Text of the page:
No Changes26.432.7 a22.924.821.6
Small Changes (1–2)30.627.233.828.334.2 b
Medium Changes (3–4)20.723.2 c19.325 d14.1
Large Changes > 422.41724 e21.9 f30.1 g
Total100100100100100
Significance test results based on pairwise tests: a Low vs. Low to moderate, p = 0.000; Low vs. Moderate to high p = 0.009; Low vs. High p = 0.000; b High vs. Low, p = 0.25; c Low vs. High, p = 0.000; d Moderate to high vs. High, p = 0.000; e Low to moderate vs. Low, p = 0.002; f Moderate to high vs. Low, p = 0.019; g High vs. Low, p = 0.000; High vs. Moderate to High, p = 0.014.
Table 3. Food categories consumption during the lockdown by the AMD before the lockdown (percentage). Nutrients 13 02279 i001 or Nutrients 13 02279 i002 describes favourable food consumption changes, = describes unchanged food consumption, Nutrients 13 02279 i003 and Nutrients 13 02279 i004 describes unfavourable food consumption changes; * p < 0.05.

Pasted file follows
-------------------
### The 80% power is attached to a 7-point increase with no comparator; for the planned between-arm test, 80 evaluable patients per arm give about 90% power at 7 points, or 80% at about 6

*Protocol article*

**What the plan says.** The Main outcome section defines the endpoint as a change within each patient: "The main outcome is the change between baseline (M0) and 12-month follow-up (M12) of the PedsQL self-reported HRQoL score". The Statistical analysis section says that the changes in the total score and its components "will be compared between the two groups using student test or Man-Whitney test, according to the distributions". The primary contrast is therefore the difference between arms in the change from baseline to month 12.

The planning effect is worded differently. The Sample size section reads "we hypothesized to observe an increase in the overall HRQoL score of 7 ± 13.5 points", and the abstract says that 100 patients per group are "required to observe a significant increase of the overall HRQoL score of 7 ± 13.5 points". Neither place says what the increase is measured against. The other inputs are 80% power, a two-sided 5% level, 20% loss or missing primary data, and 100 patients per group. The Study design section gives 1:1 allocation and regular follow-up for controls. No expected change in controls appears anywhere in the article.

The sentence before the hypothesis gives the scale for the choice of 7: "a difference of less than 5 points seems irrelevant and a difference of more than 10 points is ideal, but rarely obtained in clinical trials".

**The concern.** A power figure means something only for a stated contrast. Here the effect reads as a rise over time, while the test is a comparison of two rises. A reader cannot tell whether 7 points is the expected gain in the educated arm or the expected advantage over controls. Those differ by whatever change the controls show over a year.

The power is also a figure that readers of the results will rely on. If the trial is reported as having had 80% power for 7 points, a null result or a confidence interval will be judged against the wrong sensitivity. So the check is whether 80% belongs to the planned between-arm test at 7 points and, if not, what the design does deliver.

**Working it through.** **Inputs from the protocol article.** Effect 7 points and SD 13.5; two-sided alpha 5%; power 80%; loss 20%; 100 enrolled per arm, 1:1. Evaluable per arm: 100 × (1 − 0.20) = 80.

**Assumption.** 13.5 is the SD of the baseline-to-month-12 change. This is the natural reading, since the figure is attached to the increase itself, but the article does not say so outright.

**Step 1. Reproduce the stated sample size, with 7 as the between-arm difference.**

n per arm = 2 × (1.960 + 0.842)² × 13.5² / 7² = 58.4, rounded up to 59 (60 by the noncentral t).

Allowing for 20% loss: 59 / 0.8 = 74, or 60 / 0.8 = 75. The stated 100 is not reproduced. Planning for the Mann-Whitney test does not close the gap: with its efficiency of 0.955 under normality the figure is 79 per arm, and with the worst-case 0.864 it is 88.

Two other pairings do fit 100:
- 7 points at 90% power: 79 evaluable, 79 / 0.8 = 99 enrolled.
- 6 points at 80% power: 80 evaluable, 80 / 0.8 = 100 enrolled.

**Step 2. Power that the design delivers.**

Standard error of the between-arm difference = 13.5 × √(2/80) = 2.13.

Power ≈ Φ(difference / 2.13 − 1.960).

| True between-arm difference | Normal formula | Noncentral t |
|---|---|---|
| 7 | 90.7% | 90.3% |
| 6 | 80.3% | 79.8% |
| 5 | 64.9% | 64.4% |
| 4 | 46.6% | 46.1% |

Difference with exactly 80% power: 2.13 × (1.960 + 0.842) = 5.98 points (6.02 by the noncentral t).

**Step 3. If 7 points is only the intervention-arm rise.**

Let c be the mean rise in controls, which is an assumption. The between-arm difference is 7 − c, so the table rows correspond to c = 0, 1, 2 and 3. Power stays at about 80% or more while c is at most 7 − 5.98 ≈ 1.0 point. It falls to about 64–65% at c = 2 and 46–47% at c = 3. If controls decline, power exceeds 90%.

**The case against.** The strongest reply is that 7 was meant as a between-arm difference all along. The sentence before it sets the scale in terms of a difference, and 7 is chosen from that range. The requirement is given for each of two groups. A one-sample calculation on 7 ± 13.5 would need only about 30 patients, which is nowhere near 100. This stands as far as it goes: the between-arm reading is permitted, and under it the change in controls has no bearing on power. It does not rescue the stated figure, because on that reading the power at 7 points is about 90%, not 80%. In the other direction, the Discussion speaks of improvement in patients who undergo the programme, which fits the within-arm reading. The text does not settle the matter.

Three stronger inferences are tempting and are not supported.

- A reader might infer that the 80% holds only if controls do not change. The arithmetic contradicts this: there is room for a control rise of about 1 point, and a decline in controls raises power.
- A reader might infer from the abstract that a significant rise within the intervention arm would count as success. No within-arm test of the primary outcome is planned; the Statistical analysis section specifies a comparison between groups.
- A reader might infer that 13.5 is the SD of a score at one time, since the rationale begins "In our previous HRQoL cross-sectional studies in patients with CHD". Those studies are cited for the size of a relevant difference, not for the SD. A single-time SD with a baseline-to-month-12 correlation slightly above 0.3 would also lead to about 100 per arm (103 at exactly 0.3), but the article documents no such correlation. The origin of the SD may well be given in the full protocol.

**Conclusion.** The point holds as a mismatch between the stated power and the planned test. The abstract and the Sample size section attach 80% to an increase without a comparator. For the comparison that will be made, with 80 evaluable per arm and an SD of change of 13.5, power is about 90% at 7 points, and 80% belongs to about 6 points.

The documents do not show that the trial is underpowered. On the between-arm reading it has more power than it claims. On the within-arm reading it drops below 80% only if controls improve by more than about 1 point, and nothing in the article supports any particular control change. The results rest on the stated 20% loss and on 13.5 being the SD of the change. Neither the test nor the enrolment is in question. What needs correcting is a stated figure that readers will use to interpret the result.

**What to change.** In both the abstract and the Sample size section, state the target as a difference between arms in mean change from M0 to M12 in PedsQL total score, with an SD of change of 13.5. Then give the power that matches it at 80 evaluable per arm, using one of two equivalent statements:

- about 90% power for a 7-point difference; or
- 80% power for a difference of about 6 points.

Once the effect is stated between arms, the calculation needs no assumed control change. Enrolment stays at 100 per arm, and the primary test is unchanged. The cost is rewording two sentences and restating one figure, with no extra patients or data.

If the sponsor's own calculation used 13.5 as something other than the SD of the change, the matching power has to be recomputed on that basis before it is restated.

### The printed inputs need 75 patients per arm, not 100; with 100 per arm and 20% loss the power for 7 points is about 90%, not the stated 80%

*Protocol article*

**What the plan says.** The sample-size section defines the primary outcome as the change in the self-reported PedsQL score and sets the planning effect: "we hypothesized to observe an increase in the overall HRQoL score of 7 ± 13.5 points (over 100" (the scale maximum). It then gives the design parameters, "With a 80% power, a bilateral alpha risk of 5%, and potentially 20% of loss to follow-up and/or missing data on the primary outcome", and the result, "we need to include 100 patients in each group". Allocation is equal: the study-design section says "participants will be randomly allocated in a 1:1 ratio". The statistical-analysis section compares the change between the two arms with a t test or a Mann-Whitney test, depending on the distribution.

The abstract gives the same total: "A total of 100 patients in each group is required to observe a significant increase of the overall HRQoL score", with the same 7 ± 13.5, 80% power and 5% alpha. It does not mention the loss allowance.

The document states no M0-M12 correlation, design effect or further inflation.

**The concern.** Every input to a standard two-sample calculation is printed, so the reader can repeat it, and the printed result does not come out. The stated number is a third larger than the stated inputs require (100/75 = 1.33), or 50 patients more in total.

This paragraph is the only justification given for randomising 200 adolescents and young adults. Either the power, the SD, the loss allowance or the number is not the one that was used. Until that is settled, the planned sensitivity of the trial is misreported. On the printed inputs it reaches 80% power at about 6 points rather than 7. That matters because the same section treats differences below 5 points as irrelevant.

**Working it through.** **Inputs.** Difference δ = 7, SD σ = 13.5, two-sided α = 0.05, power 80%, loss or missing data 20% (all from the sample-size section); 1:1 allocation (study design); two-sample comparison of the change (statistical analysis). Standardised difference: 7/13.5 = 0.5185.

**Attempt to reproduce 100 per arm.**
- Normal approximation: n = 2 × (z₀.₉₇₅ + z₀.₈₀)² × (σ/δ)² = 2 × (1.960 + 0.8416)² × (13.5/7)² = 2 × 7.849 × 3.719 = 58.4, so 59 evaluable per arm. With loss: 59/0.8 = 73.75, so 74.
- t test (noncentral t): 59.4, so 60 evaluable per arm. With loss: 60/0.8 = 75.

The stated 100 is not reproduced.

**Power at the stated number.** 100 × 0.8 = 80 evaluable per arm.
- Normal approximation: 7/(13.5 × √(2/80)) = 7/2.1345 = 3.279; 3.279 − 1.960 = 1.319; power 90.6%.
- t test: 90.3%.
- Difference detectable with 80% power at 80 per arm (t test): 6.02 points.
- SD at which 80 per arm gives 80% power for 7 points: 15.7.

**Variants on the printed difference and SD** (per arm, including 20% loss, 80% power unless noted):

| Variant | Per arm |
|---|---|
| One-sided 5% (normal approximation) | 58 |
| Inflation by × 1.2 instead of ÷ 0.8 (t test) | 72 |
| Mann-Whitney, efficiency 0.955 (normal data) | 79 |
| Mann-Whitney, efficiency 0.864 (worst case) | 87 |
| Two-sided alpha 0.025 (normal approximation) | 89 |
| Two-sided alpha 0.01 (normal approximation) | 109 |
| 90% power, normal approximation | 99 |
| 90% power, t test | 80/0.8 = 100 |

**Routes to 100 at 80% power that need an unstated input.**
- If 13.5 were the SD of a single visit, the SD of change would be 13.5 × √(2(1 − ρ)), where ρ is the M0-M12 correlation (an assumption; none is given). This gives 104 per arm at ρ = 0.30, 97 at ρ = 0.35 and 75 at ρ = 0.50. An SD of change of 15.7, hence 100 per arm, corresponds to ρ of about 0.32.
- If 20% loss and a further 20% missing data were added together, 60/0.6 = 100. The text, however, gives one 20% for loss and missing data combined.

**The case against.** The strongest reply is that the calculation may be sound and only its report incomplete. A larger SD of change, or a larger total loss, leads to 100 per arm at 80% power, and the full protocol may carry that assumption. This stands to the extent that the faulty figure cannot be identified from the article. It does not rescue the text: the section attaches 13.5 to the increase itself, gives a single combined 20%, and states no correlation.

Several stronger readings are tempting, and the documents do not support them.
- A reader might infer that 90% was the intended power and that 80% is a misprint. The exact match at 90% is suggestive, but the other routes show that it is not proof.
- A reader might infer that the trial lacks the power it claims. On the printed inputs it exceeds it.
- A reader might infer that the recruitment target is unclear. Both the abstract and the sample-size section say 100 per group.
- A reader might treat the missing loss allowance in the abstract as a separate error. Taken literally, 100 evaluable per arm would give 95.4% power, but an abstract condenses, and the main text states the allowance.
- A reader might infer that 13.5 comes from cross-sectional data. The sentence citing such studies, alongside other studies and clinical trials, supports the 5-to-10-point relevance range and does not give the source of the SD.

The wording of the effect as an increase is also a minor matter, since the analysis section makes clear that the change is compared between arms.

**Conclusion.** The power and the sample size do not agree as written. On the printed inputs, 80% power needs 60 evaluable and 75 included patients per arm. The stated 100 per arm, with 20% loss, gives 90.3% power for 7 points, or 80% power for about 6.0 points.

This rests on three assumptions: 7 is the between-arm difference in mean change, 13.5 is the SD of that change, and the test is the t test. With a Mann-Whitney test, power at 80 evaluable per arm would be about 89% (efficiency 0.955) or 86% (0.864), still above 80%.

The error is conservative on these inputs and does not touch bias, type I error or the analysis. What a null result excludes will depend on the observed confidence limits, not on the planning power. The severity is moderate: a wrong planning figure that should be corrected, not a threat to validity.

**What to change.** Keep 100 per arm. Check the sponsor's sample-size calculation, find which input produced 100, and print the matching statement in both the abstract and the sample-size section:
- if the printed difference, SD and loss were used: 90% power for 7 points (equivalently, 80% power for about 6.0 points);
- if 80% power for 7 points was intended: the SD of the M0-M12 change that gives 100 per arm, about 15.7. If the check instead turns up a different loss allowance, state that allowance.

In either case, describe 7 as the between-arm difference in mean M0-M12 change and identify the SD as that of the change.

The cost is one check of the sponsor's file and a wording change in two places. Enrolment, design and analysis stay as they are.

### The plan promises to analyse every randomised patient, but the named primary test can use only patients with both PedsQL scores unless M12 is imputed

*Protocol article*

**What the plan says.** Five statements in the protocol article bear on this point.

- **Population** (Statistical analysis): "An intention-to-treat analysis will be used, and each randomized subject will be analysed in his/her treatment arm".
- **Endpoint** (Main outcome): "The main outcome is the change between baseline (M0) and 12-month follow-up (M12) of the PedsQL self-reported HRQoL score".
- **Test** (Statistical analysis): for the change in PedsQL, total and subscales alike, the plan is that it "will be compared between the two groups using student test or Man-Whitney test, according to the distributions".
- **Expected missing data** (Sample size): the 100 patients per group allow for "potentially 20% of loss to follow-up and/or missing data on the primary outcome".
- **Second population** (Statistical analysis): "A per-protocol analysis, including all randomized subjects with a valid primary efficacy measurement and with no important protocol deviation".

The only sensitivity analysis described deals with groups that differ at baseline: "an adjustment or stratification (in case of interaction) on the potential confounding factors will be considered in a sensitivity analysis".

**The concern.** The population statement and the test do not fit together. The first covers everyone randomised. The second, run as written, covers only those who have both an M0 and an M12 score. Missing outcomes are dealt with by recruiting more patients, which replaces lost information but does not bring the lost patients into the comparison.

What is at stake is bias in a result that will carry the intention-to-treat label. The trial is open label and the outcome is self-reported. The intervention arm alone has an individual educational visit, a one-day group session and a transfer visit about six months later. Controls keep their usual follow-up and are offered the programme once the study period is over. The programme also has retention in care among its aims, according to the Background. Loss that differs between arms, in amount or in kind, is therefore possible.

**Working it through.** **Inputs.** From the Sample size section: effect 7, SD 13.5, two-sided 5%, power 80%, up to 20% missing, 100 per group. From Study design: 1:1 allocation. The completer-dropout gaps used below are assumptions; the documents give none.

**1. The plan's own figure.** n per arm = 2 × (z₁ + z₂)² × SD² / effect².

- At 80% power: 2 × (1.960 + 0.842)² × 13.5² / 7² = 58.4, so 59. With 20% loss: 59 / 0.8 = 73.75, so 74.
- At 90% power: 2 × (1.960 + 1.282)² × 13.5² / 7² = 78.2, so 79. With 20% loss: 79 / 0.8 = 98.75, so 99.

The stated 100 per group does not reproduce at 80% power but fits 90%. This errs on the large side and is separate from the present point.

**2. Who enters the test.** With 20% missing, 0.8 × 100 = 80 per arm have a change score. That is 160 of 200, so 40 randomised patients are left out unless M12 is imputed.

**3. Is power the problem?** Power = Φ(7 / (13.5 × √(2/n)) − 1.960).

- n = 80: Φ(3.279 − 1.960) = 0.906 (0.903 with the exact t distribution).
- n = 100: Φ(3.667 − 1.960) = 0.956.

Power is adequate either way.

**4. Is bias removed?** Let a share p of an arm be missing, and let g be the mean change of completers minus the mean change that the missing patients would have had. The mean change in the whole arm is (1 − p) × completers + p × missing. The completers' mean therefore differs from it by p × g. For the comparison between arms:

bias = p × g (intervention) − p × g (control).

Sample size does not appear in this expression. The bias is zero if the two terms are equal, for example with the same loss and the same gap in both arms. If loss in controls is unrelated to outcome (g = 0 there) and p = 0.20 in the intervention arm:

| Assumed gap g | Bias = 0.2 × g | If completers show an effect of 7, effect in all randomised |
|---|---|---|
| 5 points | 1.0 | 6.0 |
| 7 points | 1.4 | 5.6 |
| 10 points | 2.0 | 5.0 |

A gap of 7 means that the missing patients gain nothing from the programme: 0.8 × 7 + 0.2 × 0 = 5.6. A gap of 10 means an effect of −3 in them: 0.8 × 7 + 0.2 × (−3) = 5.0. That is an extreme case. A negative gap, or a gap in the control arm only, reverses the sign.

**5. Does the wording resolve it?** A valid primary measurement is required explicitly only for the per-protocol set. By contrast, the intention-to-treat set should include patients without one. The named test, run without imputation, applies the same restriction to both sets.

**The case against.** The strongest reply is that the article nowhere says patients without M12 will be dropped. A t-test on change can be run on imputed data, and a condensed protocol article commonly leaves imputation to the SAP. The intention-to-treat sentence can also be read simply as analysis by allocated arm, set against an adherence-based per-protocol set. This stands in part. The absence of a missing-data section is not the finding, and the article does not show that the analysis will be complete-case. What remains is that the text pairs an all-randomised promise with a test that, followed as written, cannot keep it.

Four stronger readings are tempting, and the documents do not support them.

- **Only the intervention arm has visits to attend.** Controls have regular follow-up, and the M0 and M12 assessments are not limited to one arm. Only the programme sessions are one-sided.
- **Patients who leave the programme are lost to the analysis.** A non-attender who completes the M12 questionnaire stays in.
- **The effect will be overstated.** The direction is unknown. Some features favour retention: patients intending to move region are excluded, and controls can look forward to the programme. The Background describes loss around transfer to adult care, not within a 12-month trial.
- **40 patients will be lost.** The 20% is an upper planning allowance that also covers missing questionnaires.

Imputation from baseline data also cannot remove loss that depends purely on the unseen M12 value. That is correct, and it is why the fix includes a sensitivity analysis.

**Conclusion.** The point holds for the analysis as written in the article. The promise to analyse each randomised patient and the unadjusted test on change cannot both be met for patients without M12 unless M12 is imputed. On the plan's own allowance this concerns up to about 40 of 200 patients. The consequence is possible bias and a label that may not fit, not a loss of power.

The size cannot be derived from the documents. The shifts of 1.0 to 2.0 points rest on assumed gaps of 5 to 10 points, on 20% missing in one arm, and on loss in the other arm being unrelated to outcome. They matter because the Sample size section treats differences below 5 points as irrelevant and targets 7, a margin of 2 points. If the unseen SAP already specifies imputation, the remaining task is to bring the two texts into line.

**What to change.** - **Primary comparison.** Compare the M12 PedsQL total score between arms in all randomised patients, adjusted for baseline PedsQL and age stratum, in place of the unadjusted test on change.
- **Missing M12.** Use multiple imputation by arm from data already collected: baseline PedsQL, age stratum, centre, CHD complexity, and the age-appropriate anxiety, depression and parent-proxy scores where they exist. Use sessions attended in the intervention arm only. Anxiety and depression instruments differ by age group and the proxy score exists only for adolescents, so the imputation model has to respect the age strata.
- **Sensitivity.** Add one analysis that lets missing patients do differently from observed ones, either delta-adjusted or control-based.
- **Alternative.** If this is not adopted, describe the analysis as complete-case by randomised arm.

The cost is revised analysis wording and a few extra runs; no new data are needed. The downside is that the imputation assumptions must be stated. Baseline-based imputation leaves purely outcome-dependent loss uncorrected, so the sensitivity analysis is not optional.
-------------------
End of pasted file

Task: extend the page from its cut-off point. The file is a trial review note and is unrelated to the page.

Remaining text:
Table 3. Food categories consumption during the lockdown by the AMD before the lockdown (percentage). Nutrients 13 02279 i001 or Nutrients 13 02279 i002 describes favourable food consumption changes, = describes unchanged food consumption, Nutrients 13 02279 i003 and Nutrients 13 02279 i004 describes unfavourable food consumption changes; * p < 0.05.
Food CategoriesFood ConsumptionTotalAMD
LowLow to ModerateModerate to HighHigh
NutsIncreased127.8* 13.6* 14.5( Nutrients 13 02279 i001) * 14.6
Decreased14.215.115.517.17.7
Same as before72.877.170.968.477.7
LegumesIncreased22.117.1* 22.5* 26.3( Nutrients 13 02279 i001) * 26.6
Decreased7.67.88.37.36.5
Same as before70.3(=) * 75.169.266.466.9
Whole cerealsIncreased13.19.211.4* 15.6( Nutrients 13 02279 i001) * 20.1
Decreased9.37.610.610.39.5
Same as before77.6(=) * 83.27874.270.4
VegetablesIncreased28.528.128.927.229.7
Decreased9( Nutrients 13 02279 i004) * 7.9* 14.3* 9.53
Same as before62.56456.863.367.3
Fish and shellfishIncreased1412.911* 15.5( Nutrients 13 02279 i001) * 18.7
Decreased23.822.428.926.516.7
Same as before62.264.760.15864.6
White breadIncreased17.2( Nutrients 13 02279 i003) * 20.3* 21.4* 15.28
Decreased20.916.219.718.433.6
Same as before61.963.55966.458.4
Non-whole pasta and riceIncreased15.2( Nutrients 13 02279 i003) * 17.3* 16* 178.4
Decreased8.55.89.110.6* 15.3
Same as before76.376.974.872.476.3
Red meatIncreased10.7( Nutrients 13 02279 i003) 13.79.2* 12.35.9
Decreased22.21919.319.8( Nutrients 13 02279 i002) * 34.1
Same as before67.1* 67.3* 71.6* 67.959.9